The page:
We have gleaned a lot of advice from reading posts on this forum and hope to get some input that pertains to our particular living space, climate, and wants vs. needs. To that end I am providing as much information as I can, including a few photos taken before we moved in & our Wood Chief set-up. Our woodstove is located in the corner of the 21' by 12' living room nearest the back door. A small bedroom is directly across from the wood stove. Our living room has a large opening to the kitchen. Our kitchen has a vaulted ceiling and a skylight and opens onto a short hallway that leads to two small bedrooms and a bathroom. Ceiling fans in the living room and kitchen circulate the air quite well throughout much of the house & we use a box fan in the back hallway to move air toward the bedrooms and bathroom.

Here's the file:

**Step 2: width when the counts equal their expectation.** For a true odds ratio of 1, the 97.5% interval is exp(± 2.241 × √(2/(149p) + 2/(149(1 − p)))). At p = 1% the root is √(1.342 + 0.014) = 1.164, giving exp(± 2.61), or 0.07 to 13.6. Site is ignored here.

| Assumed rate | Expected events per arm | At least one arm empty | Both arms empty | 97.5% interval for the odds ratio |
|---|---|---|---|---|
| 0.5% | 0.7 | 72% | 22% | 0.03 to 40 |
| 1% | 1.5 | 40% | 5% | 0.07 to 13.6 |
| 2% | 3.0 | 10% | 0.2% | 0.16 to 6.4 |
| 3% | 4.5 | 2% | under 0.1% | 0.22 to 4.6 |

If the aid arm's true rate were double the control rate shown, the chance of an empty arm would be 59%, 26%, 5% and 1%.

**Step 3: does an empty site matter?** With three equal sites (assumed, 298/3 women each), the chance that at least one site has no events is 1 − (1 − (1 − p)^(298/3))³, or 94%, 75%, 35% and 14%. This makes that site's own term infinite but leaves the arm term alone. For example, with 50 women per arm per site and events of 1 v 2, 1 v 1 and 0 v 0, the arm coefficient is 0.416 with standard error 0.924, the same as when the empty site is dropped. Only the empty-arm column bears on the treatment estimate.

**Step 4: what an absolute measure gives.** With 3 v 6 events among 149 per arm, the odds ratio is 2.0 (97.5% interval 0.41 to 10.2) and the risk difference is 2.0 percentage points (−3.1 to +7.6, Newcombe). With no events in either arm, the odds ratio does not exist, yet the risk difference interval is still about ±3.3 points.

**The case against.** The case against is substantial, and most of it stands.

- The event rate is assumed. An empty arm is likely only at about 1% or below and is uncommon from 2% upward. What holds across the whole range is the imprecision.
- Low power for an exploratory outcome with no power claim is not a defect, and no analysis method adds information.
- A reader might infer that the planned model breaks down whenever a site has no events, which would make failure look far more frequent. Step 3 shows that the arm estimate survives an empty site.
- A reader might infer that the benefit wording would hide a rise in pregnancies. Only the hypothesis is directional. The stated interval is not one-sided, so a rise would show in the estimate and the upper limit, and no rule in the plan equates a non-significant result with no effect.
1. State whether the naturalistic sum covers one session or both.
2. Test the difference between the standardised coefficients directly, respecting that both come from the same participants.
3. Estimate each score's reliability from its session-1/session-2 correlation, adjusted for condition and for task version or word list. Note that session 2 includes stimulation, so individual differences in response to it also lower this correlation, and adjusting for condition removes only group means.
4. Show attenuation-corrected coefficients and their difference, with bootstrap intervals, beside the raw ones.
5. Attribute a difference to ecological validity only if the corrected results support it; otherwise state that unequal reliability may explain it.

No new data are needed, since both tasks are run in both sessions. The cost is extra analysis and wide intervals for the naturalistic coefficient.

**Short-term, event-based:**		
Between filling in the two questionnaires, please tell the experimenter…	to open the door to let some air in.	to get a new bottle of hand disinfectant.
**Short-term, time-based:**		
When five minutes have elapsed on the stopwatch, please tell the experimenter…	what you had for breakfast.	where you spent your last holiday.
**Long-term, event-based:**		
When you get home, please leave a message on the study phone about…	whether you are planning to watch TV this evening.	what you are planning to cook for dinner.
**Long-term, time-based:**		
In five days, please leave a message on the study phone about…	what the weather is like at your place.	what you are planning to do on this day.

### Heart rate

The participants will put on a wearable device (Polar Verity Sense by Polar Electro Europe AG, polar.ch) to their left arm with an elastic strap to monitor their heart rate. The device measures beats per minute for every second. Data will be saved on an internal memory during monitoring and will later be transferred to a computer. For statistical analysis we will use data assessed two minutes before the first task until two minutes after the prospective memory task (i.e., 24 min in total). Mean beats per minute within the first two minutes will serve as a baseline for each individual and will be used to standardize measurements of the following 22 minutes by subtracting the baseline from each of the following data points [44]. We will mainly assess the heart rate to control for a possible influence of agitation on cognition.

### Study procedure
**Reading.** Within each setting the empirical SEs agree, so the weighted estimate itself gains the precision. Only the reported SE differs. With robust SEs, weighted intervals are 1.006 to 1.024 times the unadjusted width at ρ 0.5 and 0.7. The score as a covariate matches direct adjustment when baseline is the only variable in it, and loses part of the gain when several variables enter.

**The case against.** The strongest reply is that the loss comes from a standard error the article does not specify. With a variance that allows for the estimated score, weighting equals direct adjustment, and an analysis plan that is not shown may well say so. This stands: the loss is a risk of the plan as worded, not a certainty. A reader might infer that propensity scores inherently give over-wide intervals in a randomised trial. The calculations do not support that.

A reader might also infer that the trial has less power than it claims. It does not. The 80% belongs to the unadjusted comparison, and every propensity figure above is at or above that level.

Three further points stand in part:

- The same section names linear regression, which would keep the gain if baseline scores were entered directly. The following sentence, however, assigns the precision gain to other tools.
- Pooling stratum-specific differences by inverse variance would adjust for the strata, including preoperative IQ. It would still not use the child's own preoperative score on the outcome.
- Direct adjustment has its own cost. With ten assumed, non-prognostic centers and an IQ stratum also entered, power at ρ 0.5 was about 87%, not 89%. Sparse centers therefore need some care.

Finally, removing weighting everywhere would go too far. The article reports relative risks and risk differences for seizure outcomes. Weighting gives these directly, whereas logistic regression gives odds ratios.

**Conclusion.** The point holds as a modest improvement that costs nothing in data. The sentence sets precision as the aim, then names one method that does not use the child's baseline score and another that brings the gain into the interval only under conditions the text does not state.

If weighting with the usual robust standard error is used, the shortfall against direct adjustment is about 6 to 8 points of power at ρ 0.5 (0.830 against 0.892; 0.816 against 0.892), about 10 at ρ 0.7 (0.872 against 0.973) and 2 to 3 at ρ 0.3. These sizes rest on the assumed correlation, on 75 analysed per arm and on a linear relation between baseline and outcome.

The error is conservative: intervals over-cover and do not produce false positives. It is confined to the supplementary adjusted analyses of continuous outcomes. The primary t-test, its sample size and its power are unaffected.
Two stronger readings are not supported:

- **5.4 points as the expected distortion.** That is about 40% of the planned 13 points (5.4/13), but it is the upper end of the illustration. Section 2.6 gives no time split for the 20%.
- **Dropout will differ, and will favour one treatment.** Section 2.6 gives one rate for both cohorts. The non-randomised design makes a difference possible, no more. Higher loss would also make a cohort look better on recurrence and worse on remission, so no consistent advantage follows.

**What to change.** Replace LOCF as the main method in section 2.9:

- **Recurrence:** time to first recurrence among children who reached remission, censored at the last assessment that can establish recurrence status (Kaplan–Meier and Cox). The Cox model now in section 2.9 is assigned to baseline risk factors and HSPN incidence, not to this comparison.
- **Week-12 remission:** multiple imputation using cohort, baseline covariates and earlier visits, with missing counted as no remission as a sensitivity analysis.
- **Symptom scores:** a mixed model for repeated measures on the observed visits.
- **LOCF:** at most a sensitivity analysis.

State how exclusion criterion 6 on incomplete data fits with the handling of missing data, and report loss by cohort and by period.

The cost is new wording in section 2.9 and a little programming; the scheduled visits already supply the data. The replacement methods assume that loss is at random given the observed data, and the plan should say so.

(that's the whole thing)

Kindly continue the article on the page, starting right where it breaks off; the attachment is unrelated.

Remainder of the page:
The stovepipe is located in an addition to the original house and goes straight up through the attic with no elbows in it. Our Wood Chief needed a 6" diameter pipe and the existing pipe extending from the thimble is 7" diameter, so we bought an adapter. The Wood Chief has worked well and kept us warm without requiring us to use the electric baseboard heaters even on the coldest days and in the rooms farthest from the wood stove; no complaints there. It does seem to use a lot of wood, although that may be unfair to the stove because we have had a really cold time of it here this winter. The main drawbacks are its lack of EPA certification, its looks in our living room, and possibly its condition due to its age. Perhaps it could soldier on for many more winters, who knows? We don't want to get rid of it; it would be great in the unattached garage someday. We just want to have a more attractive, EPA-certified woodstove to meet insurance requirements and to take advantage of rebates currently available. Word has it that our province will soon make it mandatory that all woodstoves be EPA certified.